Probably the most famous photo of Boris Becker’s life, which is not short on famous photos, was taken in the summer of 1985. At the time, Boris Becker was a largely unknown 17-year-old tennis player from the largely Leimen unknown, he surprisingly won the greatest of all tennis tournaments, the Grand Slam Tournament in the London borough of Wimbledon. When the 18-inch-high gold-plated trophy was handed to him, he put it on his head and held it by the handles, the photographers pulled the trigger, the trophy fit him. Like all Wimbledon winners, he was given a replica of the cup approximately 13 inches tall, and more were added in subsequent years, including other cups, medals and other trophies.
That moment, that summer of 1985, rewrote the script of Boris Becker’s life. This now means the whereabouts of the 37-year-old trophy will be an issue from Monday a few miles inland, in central London, at Southwark Crown Court.
24 counts, three week trial
He was “glad that the process is finally starting and the court is ruling,” Becker said recently. image-Newspaper. “The last five years have been damn long, the hardest of my life.” 24 counts will be heard from Monday, the trial is scheduled for three weeks.
The central question is whether Becker hid assets after bankruptcy proceedings began against him in 2017. Specifically, it is said that it is an apartment in Chelsea and two properties in Germany, just over two million euros, company shares, bank accounts in Belgium and Guernsey – and also some of the trophies and medals he won. The list reads like browsing German tennis history: the 1992 Olympic gold medal in doubles with Michael Stich, the 1989 Davis Cup, the trophies for the Australian Open winner in 1991 and 1996, among others.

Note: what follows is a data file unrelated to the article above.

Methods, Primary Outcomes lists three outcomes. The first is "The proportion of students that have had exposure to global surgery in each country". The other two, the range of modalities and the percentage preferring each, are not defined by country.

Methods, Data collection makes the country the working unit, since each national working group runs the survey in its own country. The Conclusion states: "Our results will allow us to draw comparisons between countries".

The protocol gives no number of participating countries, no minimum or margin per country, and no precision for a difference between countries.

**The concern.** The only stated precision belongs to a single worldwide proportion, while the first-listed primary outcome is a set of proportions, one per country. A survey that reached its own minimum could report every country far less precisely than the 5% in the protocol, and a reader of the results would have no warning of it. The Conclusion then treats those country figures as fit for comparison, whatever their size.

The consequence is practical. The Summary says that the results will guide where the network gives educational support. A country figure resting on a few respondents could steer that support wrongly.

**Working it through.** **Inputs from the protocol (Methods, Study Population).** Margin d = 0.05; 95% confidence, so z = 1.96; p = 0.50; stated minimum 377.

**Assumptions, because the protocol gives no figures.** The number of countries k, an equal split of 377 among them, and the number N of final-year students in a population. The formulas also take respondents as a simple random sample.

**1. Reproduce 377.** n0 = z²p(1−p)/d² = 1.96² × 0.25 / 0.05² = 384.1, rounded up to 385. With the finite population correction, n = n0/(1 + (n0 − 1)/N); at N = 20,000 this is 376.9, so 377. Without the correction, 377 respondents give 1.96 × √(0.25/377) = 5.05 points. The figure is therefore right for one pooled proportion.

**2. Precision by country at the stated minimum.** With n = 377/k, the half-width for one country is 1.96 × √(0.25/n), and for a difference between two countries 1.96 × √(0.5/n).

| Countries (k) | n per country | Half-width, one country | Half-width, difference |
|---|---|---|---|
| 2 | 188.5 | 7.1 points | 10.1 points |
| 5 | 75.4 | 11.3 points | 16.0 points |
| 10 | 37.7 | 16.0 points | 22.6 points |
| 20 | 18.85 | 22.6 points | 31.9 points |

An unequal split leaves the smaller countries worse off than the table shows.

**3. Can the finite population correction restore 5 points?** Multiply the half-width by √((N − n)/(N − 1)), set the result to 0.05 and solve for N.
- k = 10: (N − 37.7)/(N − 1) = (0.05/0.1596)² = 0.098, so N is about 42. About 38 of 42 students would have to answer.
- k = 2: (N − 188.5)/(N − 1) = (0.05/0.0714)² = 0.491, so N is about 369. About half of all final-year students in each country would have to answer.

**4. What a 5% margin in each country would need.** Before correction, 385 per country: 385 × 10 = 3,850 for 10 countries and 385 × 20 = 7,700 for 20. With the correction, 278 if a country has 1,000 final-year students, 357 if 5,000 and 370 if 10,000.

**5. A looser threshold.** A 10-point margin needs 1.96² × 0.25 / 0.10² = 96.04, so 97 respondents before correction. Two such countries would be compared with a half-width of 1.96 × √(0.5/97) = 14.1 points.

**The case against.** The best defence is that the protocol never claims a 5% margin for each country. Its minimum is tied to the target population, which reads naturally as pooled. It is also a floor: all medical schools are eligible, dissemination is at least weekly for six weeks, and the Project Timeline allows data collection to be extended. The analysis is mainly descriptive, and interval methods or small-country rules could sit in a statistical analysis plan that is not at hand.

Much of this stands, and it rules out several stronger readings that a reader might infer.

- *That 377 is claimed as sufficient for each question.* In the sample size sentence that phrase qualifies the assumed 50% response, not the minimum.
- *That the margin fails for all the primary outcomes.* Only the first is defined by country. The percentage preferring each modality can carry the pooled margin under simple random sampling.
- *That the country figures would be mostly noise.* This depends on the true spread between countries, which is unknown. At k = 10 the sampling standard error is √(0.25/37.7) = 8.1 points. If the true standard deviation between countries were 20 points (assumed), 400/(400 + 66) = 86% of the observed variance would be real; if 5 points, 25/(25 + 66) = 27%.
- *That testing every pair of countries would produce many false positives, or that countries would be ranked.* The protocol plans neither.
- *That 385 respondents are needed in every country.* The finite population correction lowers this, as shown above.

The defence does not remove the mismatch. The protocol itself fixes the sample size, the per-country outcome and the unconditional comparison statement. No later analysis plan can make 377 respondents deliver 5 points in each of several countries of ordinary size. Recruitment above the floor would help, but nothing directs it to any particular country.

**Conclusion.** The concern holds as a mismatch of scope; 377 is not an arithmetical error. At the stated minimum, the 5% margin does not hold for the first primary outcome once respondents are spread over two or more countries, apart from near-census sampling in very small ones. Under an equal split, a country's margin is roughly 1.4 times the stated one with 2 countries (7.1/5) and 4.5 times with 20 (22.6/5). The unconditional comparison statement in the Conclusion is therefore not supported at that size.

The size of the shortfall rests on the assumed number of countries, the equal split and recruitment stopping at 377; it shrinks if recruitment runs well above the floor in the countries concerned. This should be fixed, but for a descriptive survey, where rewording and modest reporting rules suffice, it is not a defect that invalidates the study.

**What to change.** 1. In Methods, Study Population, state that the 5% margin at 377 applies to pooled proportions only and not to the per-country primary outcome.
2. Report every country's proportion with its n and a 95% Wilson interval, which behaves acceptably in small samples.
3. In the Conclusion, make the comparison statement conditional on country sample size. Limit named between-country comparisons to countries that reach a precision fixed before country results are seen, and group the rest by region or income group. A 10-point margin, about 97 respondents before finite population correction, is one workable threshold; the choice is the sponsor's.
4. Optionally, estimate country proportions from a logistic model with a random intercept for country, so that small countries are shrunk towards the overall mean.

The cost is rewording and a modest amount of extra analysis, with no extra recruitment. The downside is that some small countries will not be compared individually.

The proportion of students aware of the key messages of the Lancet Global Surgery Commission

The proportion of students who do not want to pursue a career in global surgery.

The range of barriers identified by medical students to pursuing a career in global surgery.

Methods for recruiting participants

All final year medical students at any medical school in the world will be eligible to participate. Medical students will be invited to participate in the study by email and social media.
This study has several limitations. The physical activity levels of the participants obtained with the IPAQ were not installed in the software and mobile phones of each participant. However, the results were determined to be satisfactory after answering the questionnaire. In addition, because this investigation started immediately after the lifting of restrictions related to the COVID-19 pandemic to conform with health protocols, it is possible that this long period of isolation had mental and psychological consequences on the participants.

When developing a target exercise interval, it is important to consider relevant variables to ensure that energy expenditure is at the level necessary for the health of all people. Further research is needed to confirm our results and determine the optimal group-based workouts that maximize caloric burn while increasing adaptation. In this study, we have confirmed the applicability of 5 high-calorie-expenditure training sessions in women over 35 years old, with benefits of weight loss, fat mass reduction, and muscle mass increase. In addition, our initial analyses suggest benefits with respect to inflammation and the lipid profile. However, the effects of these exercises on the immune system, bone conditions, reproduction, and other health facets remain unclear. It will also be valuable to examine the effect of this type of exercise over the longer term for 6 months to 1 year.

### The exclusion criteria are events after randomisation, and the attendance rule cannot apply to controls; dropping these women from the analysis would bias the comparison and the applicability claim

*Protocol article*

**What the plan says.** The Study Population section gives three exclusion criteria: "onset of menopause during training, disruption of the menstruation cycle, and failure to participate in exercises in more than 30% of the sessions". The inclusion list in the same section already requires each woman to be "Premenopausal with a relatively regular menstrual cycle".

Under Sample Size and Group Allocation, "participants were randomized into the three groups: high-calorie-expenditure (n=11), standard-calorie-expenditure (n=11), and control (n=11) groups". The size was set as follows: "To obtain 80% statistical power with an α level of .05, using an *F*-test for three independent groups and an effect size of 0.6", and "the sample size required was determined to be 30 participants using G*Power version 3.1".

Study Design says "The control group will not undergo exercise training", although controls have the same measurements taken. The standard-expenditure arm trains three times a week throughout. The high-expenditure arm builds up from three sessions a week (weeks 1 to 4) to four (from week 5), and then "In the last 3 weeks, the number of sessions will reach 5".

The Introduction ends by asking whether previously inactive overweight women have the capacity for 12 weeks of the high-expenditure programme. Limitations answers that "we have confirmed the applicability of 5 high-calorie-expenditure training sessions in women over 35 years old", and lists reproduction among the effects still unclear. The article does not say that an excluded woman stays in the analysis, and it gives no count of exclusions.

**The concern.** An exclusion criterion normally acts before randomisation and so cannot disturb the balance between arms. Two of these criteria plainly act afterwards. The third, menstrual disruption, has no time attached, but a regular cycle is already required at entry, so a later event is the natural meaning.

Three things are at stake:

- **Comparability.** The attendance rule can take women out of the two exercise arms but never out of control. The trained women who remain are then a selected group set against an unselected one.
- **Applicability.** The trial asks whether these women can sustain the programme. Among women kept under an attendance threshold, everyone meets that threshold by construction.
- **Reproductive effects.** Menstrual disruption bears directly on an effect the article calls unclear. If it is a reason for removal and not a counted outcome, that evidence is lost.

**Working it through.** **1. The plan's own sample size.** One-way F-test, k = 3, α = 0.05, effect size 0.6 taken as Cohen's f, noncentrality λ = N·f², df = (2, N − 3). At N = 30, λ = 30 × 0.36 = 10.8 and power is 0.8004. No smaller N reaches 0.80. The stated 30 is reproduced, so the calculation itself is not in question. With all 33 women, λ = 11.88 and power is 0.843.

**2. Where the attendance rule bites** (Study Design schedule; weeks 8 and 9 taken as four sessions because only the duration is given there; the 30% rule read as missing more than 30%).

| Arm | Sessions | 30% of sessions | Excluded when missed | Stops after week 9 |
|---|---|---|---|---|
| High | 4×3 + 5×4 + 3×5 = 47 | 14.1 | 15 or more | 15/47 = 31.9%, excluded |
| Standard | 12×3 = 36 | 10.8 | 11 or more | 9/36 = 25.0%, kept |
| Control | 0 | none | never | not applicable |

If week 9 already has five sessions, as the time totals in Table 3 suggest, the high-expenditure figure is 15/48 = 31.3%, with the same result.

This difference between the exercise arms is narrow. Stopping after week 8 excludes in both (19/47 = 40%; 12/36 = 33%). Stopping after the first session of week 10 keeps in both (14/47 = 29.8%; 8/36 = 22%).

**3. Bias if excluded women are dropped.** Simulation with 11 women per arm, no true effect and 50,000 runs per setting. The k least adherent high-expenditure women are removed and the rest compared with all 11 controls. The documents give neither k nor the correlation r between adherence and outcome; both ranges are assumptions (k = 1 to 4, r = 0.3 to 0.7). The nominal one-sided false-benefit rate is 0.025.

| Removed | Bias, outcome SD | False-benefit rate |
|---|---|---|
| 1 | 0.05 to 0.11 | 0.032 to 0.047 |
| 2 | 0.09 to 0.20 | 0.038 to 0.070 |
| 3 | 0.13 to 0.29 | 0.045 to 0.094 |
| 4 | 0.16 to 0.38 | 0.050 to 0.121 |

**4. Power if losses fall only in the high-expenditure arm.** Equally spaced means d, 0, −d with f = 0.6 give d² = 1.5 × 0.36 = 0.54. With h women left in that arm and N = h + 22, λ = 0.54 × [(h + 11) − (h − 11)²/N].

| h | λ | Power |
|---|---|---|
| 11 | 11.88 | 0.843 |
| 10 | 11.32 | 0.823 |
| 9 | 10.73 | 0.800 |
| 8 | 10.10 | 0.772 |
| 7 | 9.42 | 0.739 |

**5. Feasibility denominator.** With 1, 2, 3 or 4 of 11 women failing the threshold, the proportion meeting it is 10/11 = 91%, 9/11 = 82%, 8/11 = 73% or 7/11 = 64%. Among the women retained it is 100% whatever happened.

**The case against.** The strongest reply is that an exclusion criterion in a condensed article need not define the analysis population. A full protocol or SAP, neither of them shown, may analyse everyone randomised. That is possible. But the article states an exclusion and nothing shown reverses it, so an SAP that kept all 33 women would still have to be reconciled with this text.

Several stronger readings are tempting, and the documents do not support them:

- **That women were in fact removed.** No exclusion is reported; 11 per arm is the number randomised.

Becker, as he said, “will personally try to refute the allegations on each of the 24 counts.” His lawyer is British Jonathan Laidlaw, 64, a lawyer with fair experience in public interest cases. Laidlaw holds the title of ‘Queen’s Counsel’, an elite rank for lawyers in the UK, which is not only meant to indicate his outstanding experience and ability, but also means that he can charge a significantly higher fee. He believes “in English jurisdiction,” Becker said, so he was tense, but “don’t panic.”
Becker has lived in London for many years and has been working as a pundit and commentator for the BBC since 2002. Becker has made himself at home in Wimbledon, his villa with pool and planetarium in London’s postcode SW19 not far from tennis court. A few years ago, in an interview with the Times he said that he was very lucky to have England as his home, although “people in Germany find it difficult to accept that”. At home he speaks English with his family, Becker said at the time.
In court, however, he will have an interpreter to help “for a word or two,” as attorney Laidlaw said at a hearing a week ago. After all, the stakes are high: In the worst case scenario, Becker faces up to seven years in prison.